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LMS President’s Message – July 2020

LMS President’s Message, July, 2020
Let’s Light the Spark
By Mamata Majmundar, MD

It takes decades to grow a physician and it often starts with a spark or inspiration as a child. My interests started, during my adolescent years, working in my father’s primary care office in the basement of our home. It is there I witnessed firsthand the rewarding relationships for caring for families and helping others. An initiative from the UK College of Medicine is leading an effort to provide this spark to a group that is underrepresented among physicians, African American men. The Black Men and White Coats 2021 Planning Committee, led by Anita Fernander, PhD., and including former LMS Vice President Vinnette Forde, M.D., are organizing the Black Men and White Coats Youth Summit on Feb. 6, 2021 at the First Baptist Church of Bracktown to ignite the interests of young African American males in medicine. The Lexington Medical Society and the Lexington Medical Society Foundation will help sponsor the event.

The Covid-19 pandemic and civil unrest we are experiencing are sparking conversations striving for human rights and social justice. It is encouraging to see these issues get this much needed attention. KMA President Brent Wright, wrote recently on this issue of discrimination and race in his piece on Medicine and Humanity, “Although progress has been made to address a number of disparities and social determinants of health, it is obvious that we still have a long way to go and a duty to act.”[1] It is important to consider what action can be done to be part of crucial change desperately needed in our county. There is much opportunity to address the health disparities across racial and ethnic groups in the United States. One such action is to address is the lack of African American male physicians.

The low number of African American male physicians is not a new issue and has not improved for decades. According to an Association of American Medical Colleges (AAMC) report the number of African American men enrolled in medicals schools in 1978 was 542. In 2014 this number was 515.[2]  African American women apply, in 2014 data, to medical school at a much higher rate than African American men, 62.2% vs. 37.8%.[3] The National Bureau of Economic Research studied African-American men’s use of preventive health services when they had black and non-black doctors.  The bureau reported in 2018 African American doctors could reduce African American men’s deaths from heart disease by 16 deaths per 100,000 every year. That would reduce the gap between black and white men by 19 percent.[1]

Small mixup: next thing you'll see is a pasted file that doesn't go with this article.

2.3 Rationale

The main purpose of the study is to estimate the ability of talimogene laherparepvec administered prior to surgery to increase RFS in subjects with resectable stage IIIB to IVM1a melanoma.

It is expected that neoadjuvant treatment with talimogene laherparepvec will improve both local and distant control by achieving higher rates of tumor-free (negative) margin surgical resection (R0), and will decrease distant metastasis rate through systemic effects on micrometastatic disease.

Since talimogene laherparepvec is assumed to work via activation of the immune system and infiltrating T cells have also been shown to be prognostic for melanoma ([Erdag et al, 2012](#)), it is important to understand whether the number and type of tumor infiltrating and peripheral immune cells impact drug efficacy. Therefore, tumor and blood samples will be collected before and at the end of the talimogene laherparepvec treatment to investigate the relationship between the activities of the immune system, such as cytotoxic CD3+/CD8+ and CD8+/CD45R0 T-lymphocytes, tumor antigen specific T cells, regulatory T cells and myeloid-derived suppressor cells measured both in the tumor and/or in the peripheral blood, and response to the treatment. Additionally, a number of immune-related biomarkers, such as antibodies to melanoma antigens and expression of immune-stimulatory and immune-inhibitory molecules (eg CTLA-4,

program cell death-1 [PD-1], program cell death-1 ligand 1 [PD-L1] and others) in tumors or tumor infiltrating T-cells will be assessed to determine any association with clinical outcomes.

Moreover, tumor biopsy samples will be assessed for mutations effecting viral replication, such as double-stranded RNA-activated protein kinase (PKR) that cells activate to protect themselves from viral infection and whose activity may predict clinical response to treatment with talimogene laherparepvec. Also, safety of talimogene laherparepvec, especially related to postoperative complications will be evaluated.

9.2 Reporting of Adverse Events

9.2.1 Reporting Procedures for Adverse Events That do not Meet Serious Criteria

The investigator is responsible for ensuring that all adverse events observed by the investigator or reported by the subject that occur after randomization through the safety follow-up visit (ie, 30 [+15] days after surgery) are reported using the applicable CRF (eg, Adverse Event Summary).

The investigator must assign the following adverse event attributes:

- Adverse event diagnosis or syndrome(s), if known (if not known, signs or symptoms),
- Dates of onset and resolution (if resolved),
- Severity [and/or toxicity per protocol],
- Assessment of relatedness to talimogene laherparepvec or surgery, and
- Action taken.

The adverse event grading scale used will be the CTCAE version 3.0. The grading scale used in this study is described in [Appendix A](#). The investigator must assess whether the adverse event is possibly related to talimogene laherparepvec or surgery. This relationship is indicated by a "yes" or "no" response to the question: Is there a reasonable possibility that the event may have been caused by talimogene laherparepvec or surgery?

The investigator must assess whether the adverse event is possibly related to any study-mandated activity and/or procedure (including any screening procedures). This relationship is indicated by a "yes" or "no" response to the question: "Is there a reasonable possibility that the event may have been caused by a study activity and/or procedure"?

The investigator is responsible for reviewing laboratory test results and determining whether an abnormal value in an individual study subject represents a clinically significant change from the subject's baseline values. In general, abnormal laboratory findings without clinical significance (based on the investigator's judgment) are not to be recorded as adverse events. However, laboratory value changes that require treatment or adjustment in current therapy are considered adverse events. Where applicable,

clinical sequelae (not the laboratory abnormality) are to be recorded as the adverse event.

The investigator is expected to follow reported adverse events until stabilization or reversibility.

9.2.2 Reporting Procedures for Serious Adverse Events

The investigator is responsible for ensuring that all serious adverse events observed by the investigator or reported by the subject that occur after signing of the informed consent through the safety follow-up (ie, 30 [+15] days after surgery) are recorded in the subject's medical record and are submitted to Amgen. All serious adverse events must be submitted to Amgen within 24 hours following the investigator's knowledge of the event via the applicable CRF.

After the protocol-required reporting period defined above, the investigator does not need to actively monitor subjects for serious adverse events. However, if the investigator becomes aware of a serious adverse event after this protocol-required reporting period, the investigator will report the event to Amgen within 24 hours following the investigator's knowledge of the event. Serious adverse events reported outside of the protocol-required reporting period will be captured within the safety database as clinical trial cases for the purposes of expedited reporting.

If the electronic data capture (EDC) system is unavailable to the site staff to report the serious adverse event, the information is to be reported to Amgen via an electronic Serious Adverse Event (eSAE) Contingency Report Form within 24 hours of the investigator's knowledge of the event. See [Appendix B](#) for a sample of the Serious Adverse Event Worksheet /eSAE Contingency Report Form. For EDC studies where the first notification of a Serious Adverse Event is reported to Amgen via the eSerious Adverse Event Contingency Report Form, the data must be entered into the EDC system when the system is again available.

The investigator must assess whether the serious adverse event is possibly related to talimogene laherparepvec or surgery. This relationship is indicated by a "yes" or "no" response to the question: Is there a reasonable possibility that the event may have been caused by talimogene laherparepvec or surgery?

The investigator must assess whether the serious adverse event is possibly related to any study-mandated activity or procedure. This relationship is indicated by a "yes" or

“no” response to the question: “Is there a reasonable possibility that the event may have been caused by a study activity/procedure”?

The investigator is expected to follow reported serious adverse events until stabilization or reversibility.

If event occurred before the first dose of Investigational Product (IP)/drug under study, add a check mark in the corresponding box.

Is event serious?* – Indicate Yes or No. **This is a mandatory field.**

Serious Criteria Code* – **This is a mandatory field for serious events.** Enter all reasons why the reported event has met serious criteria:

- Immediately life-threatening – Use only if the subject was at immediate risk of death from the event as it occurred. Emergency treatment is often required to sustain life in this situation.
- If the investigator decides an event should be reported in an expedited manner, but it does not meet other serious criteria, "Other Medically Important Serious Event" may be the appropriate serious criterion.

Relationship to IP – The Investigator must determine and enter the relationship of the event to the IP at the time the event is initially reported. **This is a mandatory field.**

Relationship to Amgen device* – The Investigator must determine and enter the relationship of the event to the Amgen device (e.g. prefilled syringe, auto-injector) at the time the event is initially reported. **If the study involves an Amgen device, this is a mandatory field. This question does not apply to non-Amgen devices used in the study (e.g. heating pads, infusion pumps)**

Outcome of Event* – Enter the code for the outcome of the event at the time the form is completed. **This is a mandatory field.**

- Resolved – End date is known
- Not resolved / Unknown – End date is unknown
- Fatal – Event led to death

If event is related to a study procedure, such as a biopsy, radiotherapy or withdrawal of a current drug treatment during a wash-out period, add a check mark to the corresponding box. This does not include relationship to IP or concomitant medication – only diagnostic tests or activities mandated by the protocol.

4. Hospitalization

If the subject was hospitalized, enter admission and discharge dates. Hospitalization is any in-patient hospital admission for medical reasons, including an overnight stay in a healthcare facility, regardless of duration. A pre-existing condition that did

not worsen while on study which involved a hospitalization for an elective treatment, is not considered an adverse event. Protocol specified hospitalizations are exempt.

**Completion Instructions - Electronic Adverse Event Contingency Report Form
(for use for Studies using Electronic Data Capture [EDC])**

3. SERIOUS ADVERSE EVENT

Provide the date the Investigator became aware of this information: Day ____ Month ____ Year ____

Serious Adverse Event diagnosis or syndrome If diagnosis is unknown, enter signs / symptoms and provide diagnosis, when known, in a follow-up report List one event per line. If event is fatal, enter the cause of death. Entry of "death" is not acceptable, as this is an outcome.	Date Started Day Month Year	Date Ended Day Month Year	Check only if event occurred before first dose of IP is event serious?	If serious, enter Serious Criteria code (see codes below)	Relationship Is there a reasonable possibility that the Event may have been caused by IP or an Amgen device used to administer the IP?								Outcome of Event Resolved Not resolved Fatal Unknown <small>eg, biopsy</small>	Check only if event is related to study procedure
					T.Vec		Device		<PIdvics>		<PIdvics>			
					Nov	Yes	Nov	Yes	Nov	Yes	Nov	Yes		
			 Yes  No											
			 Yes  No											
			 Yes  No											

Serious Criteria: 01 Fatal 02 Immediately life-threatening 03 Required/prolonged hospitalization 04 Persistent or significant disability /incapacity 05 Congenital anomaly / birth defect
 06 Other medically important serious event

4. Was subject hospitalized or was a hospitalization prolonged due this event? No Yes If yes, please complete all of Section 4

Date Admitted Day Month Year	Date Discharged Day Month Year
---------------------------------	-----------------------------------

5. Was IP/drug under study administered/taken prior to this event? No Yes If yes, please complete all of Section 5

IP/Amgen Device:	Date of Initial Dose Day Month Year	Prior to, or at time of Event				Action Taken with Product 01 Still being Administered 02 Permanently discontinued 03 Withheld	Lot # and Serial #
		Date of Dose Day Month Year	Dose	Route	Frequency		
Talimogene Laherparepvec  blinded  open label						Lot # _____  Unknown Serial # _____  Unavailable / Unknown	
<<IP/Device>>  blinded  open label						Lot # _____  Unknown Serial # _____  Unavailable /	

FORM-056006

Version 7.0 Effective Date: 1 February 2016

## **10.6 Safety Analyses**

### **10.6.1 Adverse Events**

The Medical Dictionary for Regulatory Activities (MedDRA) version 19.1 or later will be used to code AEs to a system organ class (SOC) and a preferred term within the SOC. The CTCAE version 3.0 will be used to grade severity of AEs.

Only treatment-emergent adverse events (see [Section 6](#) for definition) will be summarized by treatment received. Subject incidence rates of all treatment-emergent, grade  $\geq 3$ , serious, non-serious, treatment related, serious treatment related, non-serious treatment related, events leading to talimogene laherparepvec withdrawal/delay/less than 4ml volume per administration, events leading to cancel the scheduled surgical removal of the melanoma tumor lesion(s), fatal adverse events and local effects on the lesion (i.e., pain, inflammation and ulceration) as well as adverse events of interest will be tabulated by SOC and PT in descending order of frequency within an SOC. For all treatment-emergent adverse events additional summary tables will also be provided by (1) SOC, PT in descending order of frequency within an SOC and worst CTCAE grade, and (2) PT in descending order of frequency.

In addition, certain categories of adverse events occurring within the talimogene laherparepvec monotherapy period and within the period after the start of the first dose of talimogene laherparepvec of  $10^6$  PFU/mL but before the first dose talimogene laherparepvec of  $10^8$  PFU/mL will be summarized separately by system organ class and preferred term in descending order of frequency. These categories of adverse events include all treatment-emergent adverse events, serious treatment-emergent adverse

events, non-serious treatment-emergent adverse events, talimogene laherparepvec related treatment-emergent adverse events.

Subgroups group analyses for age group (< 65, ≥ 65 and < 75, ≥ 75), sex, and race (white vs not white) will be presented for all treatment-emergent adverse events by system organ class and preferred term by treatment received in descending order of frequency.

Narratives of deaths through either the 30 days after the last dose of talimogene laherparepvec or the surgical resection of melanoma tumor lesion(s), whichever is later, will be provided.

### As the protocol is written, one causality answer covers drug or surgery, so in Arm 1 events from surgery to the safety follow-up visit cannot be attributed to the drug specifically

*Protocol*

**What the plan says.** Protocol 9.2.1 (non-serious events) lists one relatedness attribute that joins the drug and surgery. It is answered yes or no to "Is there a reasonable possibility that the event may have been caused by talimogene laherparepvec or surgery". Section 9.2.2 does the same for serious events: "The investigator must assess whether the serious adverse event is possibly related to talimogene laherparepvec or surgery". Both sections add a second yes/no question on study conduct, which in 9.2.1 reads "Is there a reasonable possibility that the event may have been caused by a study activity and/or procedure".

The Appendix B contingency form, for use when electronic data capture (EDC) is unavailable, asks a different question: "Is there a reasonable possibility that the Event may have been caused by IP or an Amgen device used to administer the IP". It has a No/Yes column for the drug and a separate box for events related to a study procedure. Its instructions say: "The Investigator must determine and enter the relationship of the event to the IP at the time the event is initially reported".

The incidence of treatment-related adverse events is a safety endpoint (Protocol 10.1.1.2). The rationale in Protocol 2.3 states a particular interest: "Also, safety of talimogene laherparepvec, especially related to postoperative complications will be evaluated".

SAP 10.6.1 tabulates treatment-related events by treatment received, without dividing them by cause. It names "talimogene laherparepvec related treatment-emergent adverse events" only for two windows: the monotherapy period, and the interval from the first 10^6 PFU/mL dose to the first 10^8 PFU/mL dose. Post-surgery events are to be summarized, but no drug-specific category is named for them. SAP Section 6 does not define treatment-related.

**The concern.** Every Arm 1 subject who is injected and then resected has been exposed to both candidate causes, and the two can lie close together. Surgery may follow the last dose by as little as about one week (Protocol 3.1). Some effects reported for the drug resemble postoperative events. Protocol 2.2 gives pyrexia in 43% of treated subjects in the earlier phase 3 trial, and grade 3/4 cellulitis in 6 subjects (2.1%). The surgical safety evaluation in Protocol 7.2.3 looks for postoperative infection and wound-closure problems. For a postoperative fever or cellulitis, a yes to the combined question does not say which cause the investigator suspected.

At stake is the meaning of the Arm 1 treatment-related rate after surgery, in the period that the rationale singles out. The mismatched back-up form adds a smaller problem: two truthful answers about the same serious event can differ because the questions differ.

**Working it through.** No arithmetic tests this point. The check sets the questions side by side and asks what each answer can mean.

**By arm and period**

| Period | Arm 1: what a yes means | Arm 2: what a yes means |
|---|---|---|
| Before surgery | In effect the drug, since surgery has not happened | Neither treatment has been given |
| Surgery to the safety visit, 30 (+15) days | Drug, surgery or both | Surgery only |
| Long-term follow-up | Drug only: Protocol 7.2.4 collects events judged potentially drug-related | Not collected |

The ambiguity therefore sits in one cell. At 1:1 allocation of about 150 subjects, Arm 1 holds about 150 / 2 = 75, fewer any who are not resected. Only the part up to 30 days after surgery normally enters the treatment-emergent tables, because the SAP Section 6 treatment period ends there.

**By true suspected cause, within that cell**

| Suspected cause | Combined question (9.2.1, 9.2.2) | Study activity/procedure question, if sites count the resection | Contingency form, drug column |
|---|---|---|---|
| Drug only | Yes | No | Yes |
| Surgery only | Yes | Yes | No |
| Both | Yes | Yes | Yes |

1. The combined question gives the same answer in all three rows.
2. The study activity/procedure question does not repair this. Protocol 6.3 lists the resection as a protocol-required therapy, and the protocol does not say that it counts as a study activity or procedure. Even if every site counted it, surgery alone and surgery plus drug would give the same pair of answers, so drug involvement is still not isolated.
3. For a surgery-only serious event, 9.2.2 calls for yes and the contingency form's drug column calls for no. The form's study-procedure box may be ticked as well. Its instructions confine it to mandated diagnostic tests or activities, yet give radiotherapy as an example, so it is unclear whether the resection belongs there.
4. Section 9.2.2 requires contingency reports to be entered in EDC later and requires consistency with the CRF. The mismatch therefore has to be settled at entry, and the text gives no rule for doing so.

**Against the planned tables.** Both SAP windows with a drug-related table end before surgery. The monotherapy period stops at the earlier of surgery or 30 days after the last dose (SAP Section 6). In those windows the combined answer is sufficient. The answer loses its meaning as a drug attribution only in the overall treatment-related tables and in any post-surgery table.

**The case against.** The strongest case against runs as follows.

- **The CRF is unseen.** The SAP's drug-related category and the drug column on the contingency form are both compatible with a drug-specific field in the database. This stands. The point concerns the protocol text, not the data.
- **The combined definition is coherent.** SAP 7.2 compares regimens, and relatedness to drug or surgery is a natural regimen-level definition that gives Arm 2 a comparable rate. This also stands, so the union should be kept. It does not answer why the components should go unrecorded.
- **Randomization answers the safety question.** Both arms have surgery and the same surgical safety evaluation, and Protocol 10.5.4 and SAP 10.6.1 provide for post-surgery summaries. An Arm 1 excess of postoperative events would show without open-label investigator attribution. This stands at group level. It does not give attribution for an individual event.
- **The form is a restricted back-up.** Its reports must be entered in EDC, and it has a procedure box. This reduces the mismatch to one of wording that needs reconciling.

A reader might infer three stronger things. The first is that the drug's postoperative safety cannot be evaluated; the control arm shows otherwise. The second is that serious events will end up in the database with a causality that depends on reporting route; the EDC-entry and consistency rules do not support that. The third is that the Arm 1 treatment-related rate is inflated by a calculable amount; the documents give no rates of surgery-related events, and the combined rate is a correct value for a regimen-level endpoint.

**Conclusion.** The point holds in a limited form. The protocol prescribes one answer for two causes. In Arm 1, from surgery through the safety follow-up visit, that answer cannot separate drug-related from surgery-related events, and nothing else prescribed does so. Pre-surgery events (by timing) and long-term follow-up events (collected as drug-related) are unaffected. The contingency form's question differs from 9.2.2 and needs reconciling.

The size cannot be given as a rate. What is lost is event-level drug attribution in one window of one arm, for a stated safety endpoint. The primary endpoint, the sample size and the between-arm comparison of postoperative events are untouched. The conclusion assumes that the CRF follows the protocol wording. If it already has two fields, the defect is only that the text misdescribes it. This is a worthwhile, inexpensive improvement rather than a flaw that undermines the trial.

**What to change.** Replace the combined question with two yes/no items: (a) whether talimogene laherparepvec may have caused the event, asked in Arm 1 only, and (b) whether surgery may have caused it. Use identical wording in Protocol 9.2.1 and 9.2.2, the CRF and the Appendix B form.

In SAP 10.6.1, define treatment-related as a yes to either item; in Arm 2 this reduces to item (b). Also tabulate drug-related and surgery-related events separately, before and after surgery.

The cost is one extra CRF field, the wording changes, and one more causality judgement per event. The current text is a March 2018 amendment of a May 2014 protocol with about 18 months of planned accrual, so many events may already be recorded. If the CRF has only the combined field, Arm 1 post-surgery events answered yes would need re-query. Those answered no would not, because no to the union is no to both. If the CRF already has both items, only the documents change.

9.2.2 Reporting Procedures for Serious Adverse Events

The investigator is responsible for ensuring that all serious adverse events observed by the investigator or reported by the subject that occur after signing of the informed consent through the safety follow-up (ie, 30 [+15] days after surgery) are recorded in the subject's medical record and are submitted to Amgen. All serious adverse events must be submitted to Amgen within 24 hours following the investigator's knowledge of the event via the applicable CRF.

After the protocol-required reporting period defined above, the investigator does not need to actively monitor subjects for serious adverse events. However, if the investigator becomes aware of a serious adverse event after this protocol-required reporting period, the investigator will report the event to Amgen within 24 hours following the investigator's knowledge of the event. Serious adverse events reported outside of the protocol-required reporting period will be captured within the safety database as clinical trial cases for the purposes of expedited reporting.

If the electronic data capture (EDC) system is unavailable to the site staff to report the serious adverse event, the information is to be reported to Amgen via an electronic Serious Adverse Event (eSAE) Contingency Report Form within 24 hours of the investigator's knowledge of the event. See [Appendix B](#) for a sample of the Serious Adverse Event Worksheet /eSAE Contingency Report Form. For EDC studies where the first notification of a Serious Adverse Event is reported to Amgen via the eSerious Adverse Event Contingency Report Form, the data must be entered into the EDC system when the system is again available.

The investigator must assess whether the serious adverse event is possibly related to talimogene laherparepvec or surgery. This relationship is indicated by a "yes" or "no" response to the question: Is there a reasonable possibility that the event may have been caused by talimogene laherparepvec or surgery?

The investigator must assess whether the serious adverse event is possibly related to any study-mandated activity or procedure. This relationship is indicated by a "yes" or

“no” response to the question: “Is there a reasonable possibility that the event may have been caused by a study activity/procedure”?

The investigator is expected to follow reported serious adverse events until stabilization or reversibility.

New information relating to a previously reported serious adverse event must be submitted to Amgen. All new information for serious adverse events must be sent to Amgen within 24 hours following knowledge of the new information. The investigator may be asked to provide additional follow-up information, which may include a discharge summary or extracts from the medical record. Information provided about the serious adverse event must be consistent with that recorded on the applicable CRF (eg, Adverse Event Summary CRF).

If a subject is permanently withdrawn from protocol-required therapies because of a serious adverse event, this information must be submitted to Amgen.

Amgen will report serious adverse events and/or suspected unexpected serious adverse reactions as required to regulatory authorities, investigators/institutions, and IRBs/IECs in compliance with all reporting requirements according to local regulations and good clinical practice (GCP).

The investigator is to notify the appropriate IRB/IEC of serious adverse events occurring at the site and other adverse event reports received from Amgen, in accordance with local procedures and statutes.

The Black Men and White Coats (BMWC) is a national organization whose mission is to increase the number of African American men in the field of medicine through exposure, inspiration, and mentoring. One of the ways they accomplish their mission is by partnering with various organizations/programs to host summits that educate students, parents, teachers, and community leaders on what it takes to become a medical professional while allowing them to establish and expand their networks. The summits are free, held on a Saturday, and include anywhere from 300-500 attendees (at least half of which include students between the ages of 8 and 25}. Programming includes, but is not limited to a keynote, various workshops for students, parents, educators, and community members, as well as mentoring opportunities with clinicians. If you would like to raise what the LMS Foundation is able to support towards this event you can contribute to LMS Foundation by July 15th.

Supporting events like the Black Men and Whites Coats Youth Summit will not, on its own, solve the disparities that exists in healthcare, but it is a start. There could be a young boy whose spark is lit and grows to become a physician. That is an effort worth making a reality to eliminate disparities and improve the quality of care delivered to the individual patient.


Mamata Majmundar, MD

[1] KMA Member News Alert: A Message from KMA President Brent Wright, M.D.: Medicine for Humanity.
Published on June 5, 2020. Accessed on June 24, 2020.

[2] AAMC Report Shows Decline of Black Males in Medicine. Published on September 27, 2020. Accessed on June 24, 2020.

[3] Altering the Course Black Males in Medicine, Association of American Medical Colleges, page 8: Published 2015. Accessed on June 24, 2020.

[4] Does Diversity Matter for Health? Experimental Evidence from Oakland, National Bureau of Economic Research, page 19.
Published 2018. Accessed on June 24, 2020.